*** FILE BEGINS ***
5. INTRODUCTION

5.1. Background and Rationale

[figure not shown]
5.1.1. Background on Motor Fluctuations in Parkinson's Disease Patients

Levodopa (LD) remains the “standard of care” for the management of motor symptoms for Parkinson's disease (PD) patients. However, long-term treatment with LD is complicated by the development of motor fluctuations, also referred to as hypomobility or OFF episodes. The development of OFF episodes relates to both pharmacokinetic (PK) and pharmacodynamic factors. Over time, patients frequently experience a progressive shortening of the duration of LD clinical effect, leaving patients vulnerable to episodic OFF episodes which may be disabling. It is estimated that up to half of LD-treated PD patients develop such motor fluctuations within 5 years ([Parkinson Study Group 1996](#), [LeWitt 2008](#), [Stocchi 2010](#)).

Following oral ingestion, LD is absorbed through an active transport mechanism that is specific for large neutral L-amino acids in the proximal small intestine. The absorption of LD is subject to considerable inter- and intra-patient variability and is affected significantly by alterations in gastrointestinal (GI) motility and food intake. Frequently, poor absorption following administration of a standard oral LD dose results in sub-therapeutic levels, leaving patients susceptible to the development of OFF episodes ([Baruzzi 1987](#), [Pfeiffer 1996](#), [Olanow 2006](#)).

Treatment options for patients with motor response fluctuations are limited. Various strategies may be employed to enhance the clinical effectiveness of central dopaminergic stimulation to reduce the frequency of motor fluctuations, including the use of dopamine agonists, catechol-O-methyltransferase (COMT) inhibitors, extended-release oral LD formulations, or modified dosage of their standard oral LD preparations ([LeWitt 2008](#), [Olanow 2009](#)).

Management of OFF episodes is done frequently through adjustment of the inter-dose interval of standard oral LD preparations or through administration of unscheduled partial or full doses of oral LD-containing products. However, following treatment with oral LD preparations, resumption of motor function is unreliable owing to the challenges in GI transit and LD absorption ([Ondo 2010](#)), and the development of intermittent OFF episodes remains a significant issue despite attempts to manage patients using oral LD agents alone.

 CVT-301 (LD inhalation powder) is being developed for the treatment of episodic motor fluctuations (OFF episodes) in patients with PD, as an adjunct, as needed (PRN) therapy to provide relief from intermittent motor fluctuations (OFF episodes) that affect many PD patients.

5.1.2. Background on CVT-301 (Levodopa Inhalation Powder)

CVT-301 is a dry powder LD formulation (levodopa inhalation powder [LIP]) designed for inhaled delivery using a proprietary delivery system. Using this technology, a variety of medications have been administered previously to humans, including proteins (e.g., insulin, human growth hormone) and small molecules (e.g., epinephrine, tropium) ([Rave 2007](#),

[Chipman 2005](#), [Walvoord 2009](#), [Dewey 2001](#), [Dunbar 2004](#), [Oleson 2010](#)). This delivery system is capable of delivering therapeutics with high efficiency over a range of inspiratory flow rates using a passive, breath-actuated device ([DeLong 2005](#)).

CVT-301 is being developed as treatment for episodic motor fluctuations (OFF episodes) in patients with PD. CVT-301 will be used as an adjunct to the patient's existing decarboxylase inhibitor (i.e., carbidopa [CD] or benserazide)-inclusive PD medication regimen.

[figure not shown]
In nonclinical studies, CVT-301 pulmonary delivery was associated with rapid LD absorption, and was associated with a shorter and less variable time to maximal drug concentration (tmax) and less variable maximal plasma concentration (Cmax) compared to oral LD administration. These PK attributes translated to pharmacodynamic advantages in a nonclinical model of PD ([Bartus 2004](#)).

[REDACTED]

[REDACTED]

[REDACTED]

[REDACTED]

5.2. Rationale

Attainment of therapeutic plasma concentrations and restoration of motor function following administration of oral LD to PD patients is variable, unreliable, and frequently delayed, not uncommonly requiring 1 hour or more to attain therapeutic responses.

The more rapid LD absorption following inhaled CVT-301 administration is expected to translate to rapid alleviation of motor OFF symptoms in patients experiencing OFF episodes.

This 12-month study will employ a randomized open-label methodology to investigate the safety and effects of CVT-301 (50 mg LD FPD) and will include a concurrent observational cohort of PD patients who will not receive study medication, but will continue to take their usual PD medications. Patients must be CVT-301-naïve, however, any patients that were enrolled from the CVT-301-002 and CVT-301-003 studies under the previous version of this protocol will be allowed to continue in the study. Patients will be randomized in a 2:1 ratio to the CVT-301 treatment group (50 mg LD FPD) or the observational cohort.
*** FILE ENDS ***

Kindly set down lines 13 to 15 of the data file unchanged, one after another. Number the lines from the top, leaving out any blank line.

CVT-301 is being developed as treatment for episodic motor fluctuations (OFF episodes) in patients with PD. CVT-301 will be used as an adjunct to the patient's existing decarboxylase inhibitor (i.e., carbidopa [CD] or benserazide)-inclusive PD medication regimen.

[figure not shown]
In nonclinical studies, CVT-301 pulmonary delivery was associated with rapid LD absorption, and was associated with a shorter and less variable time to maximal drug concentration (tmax) and less variable maximal plasma concentration (Cmax) compared to oral LD administration. These PK attributes translated to pharmacodynamic advantages in a nonclinical model of PD ([Bartus 2004](#)).